Next, we evaluated TILs for phenotypic differences associated with increased galectin-3 binding. High-avidity neu-specific CD8+ T cells in TILs were separated into galectin-3 high (galectin-3hi) versus galectin-3 low (galectin-3lo) populations and analyzed for coexpression of programmed death 1 (PD-1) and lymphocyte activation gene 3 (LAG-3) because these two markers are often involved in T-cell tolerance or terminal activation (17–19). PD-1 and LAG-3 were increased on galectin-3hi CD8+ T cells when compared with galectin-3lo cells (Fig. 2C). Thus, galectin-3 binding on CD8+ T cells occurs almost exclusively in the TME on T cells displaying a terminally differentiated or tolerized phenotype with elevated expression of PD-1 and LAG-3.
LAG-3 is necessary for galectin-3–mediated suppression of T-cell–secreted IFNγ in vitro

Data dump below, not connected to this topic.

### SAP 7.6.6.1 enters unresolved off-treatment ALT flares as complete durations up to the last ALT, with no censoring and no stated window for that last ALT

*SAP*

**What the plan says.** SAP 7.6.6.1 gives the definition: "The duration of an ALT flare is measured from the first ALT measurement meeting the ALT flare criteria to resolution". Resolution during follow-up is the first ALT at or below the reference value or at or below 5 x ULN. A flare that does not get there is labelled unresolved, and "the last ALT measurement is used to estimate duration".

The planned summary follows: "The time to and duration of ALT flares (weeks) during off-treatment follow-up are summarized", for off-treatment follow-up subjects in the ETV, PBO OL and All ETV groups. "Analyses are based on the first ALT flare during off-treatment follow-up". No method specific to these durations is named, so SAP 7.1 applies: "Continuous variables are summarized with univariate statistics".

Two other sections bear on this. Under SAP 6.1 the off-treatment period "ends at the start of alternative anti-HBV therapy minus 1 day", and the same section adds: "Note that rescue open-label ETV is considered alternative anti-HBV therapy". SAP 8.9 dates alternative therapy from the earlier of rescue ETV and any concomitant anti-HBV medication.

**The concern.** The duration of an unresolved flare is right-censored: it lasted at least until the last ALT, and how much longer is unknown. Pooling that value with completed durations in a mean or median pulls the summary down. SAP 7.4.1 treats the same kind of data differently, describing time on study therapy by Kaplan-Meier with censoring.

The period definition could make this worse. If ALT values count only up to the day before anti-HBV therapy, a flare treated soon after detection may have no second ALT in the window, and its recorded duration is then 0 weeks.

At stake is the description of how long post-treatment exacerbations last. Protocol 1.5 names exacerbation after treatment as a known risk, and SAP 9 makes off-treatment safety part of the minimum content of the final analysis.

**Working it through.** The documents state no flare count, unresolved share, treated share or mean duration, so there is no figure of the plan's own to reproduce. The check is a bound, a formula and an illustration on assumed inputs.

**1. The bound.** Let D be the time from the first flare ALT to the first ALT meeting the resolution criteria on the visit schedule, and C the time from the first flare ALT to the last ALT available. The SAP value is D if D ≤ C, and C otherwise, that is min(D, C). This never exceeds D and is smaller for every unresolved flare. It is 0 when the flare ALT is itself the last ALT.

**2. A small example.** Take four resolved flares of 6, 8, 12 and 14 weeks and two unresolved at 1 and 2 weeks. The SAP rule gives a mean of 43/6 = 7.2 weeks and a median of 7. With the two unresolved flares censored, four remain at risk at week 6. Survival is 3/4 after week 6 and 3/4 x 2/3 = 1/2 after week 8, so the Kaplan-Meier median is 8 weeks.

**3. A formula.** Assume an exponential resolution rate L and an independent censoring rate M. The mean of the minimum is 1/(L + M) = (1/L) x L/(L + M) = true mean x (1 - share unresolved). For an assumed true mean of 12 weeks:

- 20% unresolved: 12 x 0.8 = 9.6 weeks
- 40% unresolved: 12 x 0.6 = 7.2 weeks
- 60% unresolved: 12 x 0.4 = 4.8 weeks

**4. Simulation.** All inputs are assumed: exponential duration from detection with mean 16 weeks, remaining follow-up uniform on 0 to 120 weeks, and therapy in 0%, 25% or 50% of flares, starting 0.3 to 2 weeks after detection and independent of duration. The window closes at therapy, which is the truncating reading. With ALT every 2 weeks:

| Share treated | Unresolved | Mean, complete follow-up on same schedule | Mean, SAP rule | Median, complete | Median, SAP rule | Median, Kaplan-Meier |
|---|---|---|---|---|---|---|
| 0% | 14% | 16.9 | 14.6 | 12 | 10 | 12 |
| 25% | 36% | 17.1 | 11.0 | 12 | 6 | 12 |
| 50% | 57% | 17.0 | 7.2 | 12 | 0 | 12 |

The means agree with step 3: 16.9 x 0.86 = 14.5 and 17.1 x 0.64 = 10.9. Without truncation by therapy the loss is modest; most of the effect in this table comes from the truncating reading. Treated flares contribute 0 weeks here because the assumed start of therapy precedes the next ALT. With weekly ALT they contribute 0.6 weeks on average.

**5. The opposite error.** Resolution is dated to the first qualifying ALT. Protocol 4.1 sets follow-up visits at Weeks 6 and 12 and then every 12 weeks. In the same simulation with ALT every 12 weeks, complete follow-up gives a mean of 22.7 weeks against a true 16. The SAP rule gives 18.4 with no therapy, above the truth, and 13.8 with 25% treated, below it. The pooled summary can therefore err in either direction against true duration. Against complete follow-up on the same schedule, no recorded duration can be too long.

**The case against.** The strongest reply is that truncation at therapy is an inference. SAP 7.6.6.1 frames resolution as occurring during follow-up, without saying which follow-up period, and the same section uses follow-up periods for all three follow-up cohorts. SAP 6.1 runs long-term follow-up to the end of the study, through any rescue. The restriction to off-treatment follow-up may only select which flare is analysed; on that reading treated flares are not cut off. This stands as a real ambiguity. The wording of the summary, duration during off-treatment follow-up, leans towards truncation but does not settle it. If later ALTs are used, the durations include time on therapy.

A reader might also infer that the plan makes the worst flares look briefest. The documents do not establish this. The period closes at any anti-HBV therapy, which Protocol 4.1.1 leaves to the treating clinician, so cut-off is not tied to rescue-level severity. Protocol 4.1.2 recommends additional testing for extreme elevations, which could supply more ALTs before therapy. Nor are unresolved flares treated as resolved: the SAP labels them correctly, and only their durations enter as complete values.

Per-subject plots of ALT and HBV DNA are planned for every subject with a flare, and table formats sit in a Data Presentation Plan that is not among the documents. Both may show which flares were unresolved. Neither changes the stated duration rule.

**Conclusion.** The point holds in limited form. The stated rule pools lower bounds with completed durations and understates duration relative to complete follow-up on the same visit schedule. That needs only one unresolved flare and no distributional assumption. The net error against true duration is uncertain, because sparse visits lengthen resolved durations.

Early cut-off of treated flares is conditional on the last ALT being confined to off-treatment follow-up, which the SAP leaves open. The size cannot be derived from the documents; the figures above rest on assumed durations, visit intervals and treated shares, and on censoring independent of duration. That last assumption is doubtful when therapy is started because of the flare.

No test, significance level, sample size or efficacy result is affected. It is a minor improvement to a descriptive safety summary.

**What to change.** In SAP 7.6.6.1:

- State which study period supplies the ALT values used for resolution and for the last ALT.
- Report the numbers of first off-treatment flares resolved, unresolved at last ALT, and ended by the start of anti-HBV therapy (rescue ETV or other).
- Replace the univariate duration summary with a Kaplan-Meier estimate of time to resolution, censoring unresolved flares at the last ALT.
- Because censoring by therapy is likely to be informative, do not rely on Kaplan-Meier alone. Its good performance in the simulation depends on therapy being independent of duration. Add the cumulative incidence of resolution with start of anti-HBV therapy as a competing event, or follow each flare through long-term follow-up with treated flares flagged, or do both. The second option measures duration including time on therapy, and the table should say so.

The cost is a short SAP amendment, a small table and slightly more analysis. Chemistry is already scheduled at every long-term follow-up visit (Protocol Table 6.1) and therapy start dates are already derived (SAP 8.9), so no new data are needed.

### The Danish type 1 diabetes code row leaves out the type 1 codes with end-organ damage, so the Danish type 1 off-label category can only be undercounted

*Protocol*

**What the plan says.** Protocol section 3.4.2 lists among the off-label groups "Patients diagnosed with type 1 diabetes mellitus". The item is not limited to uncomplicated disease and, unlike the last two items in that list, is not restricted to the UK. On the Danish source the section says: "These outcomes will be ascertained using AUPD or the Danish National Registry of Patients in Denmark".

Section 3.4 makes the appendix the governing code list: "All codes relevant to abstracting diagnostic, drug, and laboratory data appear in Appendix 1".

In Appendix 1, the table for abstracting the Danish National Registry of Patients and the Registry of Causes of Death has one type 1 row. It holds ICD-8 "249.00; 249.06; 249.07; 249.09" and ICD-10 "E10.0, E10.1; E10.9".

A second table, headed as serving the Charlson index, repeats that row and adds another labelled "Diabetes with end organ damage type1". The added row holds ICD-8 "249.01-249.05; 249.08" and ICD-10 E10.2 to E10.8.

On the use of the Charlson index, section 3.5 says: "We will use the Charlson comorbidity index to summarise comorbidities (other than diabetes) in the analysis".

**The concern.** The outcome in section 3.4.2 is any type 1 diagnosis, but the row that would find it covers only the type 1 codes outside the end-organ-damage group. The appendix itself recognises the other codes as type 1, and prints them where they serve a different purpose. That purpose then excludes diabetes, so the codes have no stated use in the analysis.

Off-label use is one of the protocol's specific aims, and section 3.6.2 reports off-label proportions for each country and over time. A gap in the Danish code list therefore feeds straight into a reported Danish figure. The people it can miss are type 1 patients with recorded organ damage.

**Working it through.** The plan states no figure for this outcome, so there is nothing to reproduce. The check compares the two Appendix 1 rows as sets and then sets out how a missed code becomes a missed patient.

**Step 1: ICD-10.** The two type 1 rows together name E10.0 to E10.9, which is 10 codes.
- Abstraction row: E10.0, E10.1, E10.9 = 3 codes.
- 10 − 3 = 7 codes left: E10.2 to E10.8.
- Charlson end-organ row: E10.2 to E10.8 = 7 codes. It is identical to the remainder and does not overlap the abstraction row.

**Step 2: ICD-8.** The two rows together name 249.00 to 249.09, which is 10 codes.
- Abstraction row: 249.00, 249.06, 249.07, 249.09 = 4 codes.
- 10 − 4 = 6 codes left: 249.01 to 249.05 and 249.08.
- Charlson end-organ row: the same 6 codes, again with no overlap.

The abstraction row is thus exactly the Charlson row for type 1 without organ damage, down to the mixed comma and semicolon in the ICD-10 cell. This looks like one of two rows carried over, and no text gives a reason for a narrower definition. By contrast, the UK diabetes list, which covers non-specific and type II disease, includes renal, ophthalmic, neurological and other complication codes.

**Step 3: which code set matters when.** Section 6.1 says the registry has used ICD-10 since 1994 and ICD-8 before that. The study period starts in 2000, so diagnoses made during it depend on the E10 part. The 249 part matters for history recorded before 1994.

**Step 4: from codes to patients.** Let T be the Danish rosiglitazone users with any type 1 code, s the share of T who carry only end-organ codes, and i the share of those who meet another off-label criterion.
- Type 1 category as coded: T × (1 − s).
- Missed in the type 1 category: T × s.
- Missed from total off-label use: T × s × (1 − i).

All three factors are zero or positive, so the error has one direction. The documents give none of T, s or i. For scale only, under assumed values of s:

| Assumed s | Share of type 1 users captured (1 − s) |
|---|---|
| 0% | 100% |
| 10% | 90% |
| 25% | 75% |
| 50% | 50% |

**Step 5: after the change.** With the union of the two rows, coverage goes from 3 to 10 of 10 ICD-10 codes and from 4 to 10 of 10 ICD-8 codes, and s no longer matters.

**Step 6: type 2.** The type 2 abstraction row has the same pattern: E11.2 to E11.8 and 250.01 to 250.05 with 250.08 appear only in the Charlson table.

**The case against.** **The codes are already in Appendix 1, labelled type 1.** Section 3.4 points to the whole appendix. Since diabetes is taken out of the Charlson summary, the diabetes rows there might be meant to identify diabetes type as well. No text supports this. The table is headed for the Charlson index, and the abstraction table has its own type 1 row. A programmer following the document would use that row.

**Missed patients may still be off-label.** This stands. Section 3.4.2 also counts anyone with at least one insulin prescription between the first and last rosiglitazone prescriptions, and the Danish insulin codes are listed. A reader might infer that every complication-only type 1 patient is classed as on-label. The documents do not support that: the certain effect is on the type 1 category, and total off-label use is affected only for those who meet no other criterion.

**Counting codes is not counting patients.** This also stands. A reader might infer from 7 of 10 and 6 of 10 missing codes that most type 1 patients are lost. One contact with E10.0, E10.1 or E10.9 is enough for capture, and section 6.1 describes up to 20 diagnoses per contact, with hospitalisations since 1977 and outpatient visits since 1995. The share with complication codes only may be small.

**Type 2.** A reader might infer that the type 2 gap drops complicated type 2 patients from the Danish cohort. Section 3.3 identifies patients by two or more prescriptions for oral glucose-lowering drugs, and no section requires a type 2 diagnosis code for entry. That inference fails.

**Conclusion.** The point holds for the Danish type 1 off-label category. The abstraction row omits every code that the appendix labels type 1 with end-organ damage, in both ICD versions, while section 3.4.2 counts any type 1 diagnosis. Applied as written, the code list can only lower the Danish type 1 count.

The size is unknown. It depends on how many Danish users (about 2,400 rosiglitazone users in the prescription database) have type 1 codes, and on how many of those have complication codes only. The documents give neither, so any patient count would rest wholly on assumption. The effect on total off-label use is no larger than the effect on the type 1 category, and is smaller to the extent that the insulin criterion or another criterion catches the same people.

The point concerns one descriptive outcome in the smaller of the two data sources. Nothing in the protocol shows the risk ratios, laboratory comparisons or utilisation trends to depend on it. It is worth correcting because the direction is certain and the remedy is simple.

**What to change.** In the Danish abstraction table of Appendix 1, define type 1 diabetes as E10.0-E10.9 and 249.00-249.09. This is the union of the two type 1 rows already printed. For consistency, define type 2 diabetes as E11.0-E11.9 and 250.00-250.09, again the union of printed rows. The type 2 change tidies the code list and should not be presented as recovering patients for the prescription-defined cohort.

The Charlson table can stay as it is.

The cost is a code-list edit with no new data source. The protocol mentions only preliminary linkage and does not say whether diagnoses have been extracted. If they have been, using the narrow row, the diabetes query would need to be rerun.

We next evaluated whether PD-1 and LAG-3 are involved in mediating the downstream effects of galectin-3 on T-cell function. These molecules are heavily glycosylated and possess several binding sites for galectin-3 (20, 21). Although WT CD8+ T cells exhibited a 20% reduction in IFNγ production at exogenous galectin-3 concentrations of 150 μg/mL or higher, LAG-3 KO CD8+ T cells produced maximum IFNγ at all concentrations. However, eliminating PD-1 in CD8+ T cells had minimal effect in blocking galectin-3 suppression (Fig. 3A and B). Coimmunoprecipitation studies using activated CD8+ T-cell lysates further demonstrated a physical interaction between LAG-3 and galectin-3 (Fig. 3C). Next, cross-linking of cell surface proteins before cell lysis allowed us to immunoprecipitate a LAG-3–galectin-3 complex migrating between 150 and 250 kDa with a LAG-3–specific antibody (Fig. 3D). Importantly, we were not able to coimmunoprecipitate PD-1 with galectin-3 (data not shown). These data establish a link between LAG-3 and galectin-3 on antigen-committed CD8+ T cells and suggest a new mechanism by which galectin-3 may regulate CD8+ T-cell function.